Sun, Mar 24, 2002 - Page 11 News List

Kirch Holding's creditors to step up rescue efforts

BANKING Following the collapse of a construction company, German lenders acquired a huge amount of bads loans, and now a second business failure is threatening to bury them


Germany's biggest banks, facing as much as US$1.3 billion in bad loans after builder Philipp Holz-mann AG collapsed, are stepping up efforts to rescue Kirch Holding GmbH to minimize their losses, investors said.

Commerzbank AG said Friday it's among a group of banks that may agree to buy a stake in Kirch's film business, KirchMedia GmbH, throwing a lifeline to a company that needs US$1 billion next month to pay back loans and buy out investors.

Banks can't afford a second high-profile failure, investors said. Kirch has US$5.7 billion in debt. It also owns the country's largest television broadcaster, Europe's biggest film library, and the rights to sports events such as World Cup soccer.

"The banks will try and keep the company alive," said Helmut Hipper, who helps manage 60 billion euros (US$52 billion) at Union Investment GmbH in Frankfurt. "The commitment to Holzmann wasn't that great in the end. With Kirch, it's different."

German banks and representatives of Rupert Murdoch and Italian Prime Minister Silvio Berlusconi, who controls Italy's biggest commercial broadcaster, meet in Munich today to try and save Kirch, the Financial Times reported, without citing sources.

The rescue proposal would cut founder Leo Kirch's personal 72 percent stake in KirchMedia to a minority, the FT said. Banks will also ask Berlusconi's Mediaset SpA and Fininvest SpA and Murdoch's News Corp to back an 800 million-euro capital increase to keep KirchMedia in business, the paper said.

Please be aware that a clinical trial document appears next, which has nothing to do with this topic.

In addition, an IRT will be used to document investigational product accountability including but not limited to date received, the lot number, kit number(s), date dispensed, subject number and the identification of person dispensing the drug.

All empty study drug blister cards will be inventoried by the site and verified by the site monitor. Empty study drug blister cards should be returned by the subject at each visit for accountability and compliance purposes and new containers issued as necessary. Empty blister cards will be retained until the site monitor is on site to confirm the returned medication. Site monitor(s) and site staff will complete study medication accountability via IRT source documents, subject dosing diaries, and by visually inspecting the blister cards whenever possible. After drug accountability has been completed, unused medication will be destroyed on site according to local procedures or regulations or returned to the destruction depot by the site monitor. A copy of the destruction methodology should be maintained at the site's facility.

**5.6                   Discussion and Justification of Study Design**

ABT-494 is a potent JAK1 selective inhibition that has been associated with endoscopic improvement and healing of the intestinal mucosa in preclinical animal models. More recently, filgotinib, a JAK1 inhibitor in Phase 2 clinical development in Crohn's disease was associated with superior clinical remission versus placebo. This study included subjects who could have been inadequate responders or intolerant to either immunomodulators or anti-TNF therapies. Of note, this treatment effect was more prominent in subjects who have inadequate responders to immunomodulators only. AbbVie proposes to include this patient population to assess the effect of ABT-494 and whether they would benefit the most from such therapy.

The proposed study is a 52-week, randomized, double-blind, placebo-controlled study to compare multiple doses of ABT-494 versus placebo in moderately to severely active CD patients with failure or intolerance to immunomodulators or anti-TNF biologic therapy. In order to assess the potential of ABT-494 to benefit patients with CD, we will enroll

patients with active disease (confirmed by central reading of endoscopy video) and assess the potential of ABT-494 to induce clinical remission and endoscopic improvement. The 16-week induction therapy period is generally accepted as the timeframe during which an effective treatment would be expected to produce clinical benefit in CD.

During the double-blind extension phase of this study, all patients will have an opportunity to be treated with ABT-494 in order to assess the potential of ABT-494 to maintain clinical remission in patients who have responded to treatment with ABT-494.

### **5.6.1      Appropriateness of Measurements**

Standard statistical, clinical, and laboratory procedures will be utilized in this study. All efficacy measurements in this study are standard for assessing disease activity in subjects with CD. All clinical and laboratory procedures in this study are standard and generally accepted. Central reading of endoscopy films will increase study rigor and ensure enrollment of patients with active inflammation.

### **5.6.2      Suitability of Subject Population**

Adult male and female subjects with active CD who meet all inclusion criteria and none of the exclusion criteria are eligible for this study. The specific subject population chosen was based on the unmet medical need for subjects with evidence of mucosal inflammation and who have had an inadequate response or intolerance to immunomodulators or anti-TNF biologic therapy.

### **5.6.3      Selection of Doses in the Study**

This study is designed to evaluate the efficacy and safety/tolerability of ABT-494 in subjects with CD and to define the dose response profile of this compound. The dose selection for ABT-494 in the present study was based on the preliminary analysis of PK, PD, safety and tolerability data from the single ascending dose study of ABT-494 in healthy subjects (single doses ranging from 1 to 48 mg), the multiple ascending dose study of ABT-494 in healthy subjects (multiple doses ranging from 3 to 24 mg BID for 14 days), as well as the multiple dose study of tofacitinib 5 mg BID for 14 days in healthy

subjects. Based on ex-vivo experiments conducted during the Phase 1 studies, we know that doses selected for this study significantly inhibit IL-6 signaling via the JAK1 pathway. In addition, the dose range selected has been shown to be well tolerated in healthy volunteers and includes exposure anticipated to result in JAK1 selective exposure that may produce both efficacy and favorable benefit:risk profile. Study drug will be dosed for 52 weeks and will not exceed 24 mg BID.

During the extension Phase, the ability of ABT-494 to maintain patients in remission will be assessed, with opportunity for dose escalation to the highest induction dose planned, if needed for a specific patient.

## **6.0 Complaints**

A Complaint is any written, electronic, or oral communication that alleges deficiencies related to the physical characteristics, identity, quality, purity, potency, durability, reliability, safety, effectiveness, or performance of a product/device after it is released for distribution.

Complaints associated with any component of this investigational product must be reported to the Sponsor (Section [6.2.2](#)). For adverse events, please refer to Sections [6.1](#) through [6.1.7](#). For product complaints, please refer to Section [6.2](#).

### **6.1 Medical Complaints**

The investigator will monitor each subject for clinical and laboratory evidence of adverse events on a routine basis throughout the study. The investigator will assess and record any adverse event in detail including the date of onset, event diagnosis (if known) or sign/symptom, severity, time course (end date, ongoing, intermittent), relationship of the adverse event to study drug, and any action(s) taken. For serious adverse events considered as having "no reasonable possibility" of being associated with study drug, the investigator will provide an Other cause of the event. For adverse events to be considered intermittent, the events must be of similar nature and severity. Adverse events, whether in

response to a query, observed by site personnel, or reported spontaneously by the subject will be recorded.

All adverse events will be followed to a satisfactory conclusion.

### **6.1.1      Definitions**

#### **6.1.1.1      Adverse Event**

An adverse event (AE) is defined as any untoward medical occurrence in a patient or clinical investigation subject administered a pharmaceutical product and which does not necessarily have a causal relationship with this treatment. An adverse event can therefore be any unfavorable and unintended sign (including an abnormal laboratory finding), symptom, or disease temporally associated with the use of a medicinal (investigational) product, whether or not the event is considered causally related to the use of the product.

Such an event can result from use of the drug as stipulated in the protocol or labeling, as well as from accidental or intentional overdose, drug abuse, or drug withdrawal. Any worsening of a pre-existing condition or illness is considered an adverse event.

At Holzmann, Deutsche Bank AG, the biggest creditor and the largest shareholder, will likely have to pick up the lion's share of the bill. Dresdner Bank AG, by contrast, has an exposure of less than 10 million euros.

A Kirch failure would endanger loans of 100 million euros or more for at least eight banks, according to Bayerische Landesbank Girozentrale, the No. 1 creditor, including Lehman Brothers Holdings Inc, which is also a Kirch shareholder and the Munich-based media company's main banking adviser.

BayernLB has 1.9 billion euros in loans outstanding. Dresdner has at least 460 million euros in Kirch loans. HVB Group, the country's second-largest bank, has 450 million euros in loans to two Kirch units, it said Thursday.

"Keeping Kirch in business is necessary for the banks to avoid big writedowns, especially for HVB," said Olaf Conrad, who helps manage US$13 billion at Trinkaus Capital Management.

German banks are under pressure as bad loan charges mount and slumping markets crimp profit. Commerzbank's 2001 profit dropped 93 percent. HVB's fell 35 percent. Deutsche Bank's earnings slumped 96 percent. Earnings woes are likely to continue this year as corporate bankruptcies rise, analysts have said.

Injecting fresh cash in return for a stake in KirchMedia, which owns more than 15,000 hours of programming, may be a step toward a Kirch rescue. Kirch would get fresh cash, while the banks would have a collateral against the loans.

KirchMedia also counts Saudi Prince Alwaleed bin Talal as an investors. Capital Research and Management Funds and Rewe Beteiligungs Holding GmbH, a German retailer, own a stake.

Alwaleed paid about 191.7 million euros in 1999 for a 3.2 percent stake in 1999. News Corp's Murdoch last month wrote off the value of his stake, saying he's concerned the company that Leo Kirch, 75, built from scratch, may go bust.

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